Thursday, December 29, 2011
黒豆ロールケーキ kuromame swiss roll.
Another swiss roll! Which nearly managed to roll perfectly if I had not made those slits at the end. It's true that some shallow slashing can help the initial rolling but I guess I made it too deep by accident so a bit of the cake broke off completely. I'm going to stop making slits and trust the recipe next time.
The sponge I chose was a hot milk sponge cake. It has a lot more flavour from your average sponge recipe and much moister too. But I still think it needs help from some form of moisture because if you stick your fork in it, it will crumble. The good news is, it disappears with a slight pressure from your tongue, leaving behind a milky buttery flavour.
Because I had some more kuromame in the fridge, I decided to add them to the sponge. Unfortunately, I forgot about them until the moment I placed the pan in the oven so I had to scramble to drop those little black beans one by one onto the batter. They sank, as expected, but they didn't sink all the way to the bottom. That's why some of them appear to be half-hidden. I initially wanted to arrange the beans on the pan before pouring the batter on top of them so that they would show up nicely but...
Instead of just filling the roll with whipped cream, I made a milk jelly too to be nestled in the center of the swiss roll. The block of milk jelly turned out to be too large for the cake so it didn't roll up nicely, even smooshing out some of the minimal whipped cream I'd applied first. If I had to choose, I would rather stick with only whipped cream because like I said, the cake needs more moisture and the jelly will hardly help in that area. Plus, I kind of regretted making the jelly. It's my take on the green tea milk jelly I found here and because I left out the matcha and didn't add any other flavorings, it turned out a little bland. It wasn't sweet enough too.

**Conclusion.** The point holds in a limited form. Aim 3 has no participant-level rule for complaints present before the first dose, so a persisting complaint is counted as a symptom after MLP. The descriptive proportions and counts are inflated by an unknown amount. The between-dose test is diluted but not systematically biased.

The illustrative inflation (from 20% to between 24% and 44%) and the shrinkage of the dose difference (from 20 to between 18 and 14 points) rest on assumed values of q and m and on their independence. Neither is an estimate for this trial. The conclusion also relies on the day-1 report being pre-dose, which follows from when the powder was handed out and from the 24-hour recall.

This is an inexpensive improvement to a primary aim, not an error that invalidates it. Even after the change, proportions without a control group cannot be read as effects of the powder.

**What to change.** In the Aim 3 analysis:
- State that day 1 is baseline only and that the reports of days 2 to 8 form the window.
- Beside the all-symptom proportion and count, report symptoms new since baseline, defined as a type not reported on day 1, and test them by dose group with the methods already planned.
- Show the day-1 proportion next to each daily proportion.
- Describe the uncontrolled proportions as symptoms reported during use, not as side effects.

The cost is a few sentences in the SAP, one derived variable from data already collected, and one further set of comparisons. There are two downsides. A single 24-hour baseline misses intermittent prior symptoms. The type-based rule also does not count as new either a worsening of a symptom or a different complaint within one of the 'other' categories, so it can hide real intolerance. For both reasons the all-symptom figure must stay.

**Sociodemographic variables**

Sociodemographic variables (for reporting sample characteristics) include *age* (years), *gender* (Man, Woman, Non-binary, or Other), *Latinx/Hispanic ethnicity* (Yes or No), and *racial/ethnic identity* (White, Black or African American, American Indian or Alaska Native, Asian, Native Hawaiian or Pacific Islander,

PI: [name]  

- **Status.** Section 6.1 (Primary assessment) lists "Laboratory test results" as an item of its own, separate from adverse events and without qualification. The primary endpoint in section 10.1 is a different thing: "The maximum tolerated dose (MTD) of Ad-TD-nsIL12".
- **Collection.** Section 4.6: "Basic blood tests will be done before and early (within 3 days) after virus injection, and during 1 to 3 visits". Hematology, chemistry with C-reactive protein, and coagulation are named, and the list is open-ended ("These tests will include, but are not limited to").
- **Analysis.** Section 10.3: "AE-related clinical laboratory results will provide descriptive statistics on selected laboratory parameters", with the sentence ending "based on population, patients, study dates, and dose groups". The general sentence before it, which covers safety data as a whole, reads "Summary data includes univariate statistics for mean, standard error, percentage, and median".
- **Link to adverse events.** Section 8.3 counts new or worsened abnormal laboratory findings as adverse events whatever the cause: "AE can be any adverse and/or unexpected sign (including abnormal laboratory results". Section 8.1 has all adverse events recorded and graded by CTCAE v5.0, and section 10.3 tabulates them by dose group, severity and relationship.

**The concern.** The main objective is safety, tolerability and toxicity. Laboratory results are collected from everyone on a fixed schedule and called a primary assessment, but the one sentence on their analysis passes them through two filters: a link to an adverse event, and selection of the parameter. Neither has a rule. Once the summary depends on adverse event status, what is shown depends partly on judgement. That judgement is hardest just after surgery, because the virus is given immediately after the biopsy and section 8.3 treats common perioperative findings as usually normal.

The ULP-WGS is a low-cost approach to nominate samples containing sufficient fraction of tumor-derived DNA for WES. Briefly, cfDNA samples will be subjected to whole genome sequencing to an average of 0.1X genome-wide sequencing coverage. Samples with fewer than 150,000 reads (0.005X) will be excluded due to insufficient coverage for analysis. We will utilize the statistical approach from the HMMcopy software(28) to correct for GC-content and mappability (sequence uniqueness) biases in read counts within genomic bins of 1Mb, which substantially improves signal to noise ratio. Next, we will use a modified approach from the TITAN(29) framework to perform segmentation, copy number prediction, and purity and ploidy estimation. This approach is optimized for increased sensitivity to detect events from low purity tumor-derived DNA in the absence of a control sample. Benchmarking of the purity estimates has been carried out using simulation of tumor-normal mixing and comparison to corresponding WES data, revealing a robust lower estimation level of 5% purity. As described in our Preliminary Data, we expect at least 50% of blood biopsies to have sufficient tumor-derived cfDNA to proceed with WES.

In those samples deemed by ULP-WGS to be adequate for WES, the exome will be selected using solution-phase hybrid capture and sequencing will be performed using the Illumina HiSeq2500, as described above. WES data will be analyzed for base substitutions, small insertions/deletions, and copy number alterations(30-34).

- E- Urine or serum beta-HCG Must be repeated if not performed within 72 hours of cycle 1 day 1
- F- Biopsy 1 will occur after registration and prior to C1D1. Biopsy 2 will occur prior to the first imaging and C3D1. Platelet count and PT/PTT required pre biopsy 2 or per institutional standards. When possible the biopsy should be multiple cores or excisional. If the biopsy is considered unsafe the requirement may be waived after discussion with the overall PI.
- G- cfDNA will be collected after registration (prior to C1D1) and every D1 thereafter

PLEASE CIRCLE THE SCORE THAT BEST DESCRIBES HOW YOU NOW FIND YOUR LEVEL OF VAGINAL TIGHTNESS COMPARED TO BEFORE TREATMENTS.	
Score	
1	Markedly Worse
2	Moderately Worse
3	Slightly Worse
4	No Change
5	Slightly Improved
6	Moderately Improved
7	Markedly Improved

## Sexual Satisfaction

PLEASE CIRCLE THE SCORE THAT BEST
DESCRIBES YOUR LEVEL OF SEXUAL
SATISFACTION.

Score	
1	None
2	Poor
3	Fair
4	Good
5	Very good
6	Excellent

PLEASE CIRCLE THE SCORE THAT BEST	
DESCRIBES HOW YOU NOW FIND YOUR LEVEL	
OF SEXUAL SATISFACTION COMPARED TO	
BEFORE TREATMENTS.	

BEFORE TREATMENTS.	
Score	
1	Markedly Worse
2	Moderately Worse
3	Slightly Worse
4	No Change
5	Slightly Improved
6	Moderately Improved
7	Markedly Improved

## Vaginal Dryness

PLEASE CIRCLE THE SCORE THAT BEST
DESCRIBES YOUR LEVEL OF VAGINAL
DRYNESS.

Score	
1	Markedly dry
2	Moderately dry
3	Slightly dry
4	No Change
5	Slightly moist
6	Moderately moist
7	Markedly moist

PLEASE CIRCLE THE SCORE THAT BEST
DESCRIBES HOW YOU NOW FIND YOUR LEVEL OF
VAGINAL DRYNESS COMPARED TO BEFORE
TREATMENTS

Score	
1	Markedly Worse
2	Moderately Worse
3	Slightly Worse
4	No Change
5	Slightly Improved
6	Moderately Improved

And the texture didn't really sit right either. It was way too creamy and stiff, probably because there's cornstarch and gelatin. If it was made without the cornstarch, the jelly would retain a bit of wobble and be less compact, which would be ideal.
Kuromame Swiss Roll
I've made changes to what I think will be a better milk jelly in the recipe below.
For the cake:
1/2 + 1/6 cup cake flour
1/2 + 1/8 tsp baking powder
1/8 tsp salt
1/4 cup milk
2 tbsp unsalted butter
1 1/2 eggs
3/8 cup sugar
1/2 tsp vanilla extract
Preheat oven to 175C and line a 7 x 11 inch baking pan.
Sift the flour, baking powder and salt twice. Combine the butter and milk in a saucepan and heat just until the butter has melted. Leave the saucepan on the stove, you will need to heat it up again later.
Whisk the eggs and vanilla extract in your mixer until frothy. Slowly add in the the sugar and keep whisking until the eggs have tripled in volume.
Sift one third of the flour mixture into the eggs and fold it in with a spatula. Repeat with the remaining flour mixture in 2 additions.
Reheat the milk mixture until it comes to just under a boil. Pour into the batter and fold it in.
Scrape the batter into the pan and bake for about 15 minutes or until the cake springs back when lightly touched. Loosen the sides of the cake from the tin and invert it on another piece of parchment paper. Remove the other piece of parchment used to line the tin and roll up the cake tightly from the short side. Let it cool before filling.
For the filling:
100ml whipping cream, whipped
For the milk jelly:
1/2 tbsp gelatin softened over 1 tbsp of water
25ml whipping cream
1/4 tsp vanilla extract
Put the milk, whipping cream and sugar in a saucepan. On low heat, whisk until the sugar dissolves. Heat the mixture until it comes to a simmer and add the softened gelatin and vanilla. Stir until the gelatin dissolves and pour into a small rectangular and refrigerate until set, at least 2 hours.